At a favorite science blog of mine, what if? This week's question:
...What's the worst thing that can happen if you misuse a pressure cooker in an ordinary kitchen?
...there are so many options it would be impossible to survey them all. But for my money, one of the most horrifying things you could do is this:
(Note: Never try this, for reasons which will become obvious in a moment.)
Fill the cooker with oxygen up to 5 PSI, then pump in fluorine until it starts escaping through the safety valve. Put the vessel over an open flame until it reaches 700°C (That’s °C, not °F. Yes, this will probably set off the smoke alarm.) Now, pump the hot gas over a liquid-oxygen-cooled stainless steel surface.
The procedure here is a little tricky, but if you do things right, the gas will condense into dioxygen difluoride (O2F2).
And that stuff is awful.
Ray Bradbury taught us that paper burns when exposed to oxygen at temperatures above 451°F. Dioxygen difluoride is so volatile that it makes almost any organic substance ignite and explode at any temperature hotter than 300°F below zero. It can literally make ice catch fire.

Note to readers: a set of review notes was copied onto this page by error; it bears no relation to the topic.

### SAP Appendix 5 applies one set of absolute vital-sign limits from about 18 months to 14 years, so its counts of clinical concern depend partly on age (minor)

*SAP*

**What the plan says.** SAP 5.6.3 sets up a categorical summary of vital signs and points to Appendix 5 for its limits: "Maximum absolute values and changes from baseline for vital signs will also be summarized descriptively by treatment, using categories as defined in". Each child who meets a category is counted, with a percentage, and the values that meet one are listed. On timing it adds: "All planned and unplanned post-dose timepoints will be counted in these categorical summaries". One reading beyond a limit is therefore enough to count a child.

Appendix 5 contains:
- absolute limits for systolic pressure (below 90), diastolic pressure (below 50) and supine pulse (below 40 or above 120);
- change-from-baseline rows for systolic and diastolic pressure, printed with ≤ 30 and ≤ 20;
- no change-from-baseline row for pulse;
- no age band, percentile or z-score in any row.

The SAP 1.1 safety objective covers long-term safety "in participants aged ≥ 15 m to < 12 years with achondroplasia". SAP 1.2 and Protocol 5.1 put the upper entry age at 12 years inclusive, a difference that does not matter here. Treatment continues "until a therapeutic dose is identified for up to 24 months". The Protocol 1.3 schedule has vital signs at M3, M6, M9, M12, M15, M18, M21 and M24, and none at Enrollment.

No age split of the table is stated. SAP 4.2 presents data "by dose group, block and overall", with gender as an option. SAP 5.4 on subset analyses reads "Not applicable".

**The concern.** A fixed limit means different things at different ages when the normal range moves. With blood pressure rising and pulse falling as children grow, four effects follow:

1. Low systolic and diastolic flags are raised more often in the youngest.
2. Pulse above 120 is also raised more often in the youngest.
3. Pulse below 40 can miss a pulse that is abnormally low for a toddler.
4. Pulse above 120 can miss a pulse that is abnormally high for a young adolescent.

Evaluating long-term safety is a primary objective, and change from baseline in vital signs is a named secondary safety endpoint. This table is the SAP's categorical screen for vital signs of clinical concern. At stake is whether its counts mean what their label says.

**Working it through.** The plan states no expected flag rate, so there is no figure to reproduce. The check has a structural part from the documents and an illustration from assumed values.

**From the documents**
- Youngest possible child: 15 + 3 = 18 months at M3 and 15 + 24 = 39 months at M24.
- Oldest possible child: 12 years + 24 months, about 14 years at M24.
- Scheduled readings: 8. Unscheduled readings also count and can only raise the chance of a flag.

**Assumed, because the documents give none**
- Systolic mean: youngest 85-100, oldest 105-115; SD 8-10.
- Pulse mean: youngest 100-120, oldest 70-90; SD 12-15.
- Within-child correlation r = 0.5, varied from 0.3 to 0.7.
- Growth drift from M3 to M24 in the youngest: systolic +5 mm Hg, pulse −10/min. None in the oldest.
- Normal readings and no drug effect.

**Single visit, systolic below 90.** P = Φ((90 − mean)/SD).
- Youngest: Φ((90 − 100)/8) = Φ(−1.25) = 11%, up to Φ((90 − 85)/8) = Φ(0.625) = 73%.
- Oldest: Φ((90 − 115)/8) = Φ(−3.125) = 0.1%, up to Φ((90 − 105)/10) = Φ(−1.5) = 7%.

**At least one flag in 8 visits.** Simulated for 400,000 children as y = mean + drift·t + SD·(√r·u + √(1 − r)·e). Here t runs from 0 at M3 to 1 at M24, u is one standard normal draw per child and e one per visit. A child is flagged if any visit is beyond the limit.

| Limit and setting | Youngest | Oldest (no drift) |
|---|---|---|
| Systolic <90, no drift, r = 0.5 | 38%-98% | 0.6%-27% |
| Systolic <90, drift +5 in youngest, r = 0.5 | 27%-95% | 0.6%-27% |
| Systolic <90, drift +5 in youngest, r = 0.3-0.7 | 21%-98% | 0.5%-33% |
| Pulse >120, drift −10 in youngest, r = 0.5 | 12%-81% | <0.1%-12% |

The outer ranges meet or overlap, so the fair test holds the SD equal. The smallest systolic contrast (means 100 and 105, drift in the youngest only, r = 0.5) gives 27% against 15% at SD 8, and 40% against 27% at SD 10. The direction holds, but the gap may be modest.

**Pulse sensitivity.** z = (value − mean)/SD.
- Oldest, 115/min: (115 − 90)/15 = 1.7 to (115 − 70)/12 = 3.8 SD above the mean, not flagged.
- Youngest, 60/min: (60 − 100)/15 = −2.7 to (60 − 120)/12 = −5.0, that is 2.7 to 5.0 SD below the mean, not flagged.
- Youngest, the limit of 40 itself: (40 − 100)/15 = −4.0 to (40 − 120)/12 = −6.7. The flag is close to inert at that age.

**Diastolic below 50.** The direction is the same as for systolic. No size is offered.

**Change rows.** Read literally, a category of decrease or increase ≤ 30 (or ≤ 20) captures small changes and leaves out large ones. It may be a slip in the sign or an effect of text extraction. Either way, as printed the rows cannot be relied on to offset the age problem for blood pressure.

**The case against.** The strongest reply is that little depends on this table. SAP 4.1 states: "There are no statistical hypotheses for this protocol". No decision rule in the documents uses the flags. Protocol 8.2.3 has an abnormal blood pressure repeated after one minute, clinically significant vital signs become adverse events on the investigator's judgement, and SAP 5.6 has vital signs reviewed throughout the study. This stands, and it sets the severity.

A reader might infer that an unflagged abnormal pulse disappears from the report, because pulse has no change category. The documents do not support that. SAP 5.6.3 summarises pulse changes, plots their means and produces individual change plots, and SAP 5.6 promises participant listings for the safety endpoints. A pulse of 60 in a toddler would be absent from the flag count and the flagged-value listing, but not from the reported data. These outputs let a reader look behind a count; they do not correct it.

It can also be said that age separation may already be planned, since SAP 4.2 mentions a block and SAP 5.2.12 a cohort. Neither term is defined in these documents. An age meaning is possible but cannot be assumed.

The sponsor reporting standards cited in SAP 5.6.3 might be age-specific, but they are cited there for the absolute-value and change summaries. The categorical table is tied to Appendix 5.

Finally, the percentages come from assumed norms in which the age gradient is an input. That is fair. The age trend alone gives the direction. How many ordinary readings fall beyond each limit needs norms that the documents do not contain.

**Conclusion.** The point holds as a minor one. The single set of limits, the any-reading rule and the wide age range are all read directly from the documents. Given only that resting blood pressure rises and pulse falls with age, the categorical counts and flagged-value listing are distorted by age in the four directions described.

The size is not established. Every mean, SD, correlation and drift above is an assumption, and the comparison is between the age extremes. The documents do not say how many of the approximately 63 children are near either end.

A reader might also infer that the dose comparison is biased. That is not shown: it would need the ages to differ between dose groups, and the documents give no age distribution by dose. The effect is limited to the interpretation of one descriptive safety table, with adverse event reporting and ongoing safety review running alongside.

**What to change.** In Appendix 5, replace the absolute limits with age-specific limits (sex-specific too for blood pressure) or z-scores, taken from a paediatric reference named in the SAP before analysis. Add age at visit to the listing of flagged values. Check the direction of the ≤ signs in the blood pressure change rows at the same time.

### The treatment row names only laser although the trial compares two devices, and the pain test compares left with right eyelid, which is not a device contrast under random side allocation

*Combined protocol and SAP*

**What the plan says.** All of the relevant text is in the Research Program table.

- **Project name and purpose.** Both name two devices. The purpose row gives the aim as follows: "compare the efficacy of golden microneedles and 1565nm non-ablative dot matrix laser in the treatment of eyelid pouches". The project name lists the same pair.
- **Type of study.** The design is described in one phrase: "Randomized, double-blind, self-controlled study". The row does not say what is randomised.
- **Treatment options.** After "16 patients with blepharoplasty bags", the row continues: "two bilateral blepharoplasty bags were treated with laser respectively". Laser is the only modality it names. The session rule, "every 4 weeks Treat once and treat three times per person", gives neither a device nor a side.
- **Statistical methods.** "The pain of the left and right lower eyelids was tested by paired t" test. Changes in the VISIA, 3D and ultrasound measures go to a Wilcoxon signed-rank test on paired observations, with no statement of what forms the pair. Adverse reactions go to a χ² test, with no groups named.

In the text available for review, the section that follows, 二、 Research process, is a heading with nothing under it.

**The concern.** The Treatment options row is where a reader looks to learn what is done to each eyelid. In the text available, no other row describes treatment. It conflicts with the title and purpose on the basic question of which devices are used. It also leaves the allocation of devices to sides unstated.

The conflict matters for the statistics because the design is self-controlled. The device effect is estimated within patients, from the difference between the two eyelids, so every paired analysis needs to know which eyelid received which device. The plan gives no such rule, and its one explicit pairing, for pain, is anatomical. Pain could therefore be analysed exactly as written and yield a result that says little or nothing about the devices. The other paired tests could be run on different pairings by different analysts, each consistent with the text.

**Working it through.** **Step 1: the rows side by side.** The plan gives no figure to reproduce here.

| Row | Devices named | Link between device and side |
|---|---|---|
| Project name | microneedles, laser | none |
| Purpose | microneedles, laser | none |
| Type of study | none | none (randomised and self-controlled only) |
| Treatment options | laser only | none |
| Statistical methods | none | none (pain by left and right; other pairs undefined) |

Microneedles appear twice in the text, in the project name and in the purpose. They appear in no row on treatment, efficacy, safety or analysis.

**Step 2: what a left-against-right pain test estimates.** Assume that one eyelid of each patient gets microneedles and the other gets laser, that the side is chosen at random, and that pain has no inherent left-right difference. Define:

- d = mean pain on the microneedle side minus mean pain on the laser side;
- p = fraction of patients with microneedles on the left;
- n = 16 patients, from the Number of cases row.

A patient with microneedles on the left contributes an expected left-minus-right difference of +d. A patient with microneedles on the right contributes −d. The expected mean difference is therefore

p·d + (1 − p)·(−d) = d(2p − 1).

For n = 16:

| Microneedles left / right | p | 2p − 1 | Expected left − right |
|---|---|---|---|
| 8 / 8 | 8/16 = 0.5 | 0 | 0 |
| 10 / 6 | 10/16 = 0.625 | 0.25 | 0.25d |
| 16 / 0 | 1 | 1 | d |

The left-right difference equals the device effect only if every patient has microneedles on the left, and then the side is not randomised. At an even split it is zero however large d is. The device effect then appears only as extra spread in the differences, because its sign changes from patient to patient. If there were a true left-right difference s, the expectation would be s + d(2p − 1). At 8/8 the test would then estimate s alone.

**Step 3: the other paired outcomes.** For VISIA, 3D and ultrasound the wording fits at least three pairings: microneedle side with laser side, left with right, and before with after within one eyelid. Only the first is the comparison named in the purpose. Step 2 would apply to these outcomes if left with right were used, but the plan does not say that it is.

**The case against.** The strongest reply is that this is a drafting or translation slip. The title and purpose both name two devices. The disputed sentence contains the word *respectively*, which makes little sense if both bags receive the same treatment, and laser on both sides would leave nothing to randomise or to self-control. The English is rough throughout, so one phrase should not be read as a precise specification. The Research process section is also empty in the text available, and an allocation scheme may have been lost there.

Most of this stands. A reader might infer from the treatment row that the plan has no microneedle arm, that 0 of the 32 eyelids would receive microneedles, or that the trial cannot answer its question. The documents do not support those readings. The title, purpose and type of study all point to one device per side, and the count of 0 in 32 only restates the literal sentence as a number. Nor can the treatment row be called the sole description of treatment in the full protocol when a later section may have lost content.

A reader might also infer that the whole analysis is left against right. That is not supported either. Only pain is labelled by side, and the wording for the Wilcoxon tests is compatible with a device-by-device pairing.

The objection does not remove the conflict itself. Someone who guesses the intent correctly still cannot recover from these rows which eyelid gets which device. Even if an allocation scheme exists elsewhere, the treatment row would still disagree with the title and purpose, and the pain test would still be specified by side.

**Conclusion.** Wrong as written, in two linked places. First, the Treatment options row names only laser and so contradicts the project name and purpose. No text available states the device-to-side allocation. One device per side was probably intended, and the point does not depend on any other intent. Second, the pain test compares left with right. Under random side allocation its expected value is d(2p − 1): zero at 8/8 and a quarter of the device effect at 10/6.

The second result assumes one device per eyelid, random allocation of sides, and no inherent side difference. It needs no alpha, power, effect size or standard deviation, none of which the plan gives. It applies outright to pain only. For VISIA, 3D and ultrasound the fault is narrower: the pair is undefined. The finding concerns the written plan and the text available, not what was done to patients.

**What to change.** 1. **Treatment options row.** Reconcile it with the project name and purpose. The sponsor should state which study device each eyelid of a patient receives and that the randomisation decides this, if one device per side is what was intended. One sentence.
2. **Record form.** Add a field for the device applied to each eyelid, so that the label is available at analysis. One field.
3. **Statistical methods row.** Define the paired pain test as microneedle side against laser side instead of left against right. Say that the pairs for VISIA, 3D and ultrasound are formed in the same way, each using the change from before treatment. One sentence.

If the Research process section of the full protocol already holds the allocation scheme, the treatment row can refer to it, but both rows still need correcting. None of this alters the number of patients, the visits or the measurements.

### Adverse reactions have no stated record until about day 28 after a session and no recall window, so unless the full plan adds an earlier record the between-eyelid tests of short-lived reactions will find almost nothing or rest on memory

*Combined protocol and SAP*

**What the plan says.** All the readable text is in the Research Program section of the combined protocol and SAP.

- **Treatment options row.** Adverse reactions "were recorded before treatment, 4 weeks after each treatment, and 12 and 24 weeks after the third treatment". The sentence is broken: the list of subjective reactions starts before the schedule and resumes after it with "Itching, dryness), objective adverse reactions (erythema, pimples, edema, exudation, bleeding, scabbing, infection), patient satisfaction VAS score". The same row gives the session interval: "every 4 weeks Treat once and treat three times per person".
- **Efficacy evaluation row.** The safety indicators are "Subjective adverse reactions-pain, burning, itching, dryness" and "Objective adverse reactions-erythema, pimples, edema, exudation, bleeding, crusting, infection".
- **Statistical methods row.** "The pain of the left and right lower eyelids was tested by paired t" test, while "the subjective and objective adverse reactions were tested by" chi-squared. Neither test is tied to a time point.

In an article about O2F2, Chemistry blogger Derek Lowe (of the excellent In The Pipeline) used phrases like “violently hideous”, “deeply alarming”, and “chemicals that I never hope to encounter”. Another article refers to fluorine as “the gas of Lucifer”, and lists chemists who were poisoned or blown up while attempting to work with it.
If your house is heated by natural gas, and it happens to contain hydrogen sulfide, you could pipe some of it into your container of O2F2. In addition to a massive explosion, this will also produce a cloud of hydrogen fluoride gas. Hydrogen fluoride can dissolve human tissue on contact, starting with your lungs and corneas.
As Lowe points out, the chemistry of this kind of reaction (O2F2 and sulfides) is largely unexplored...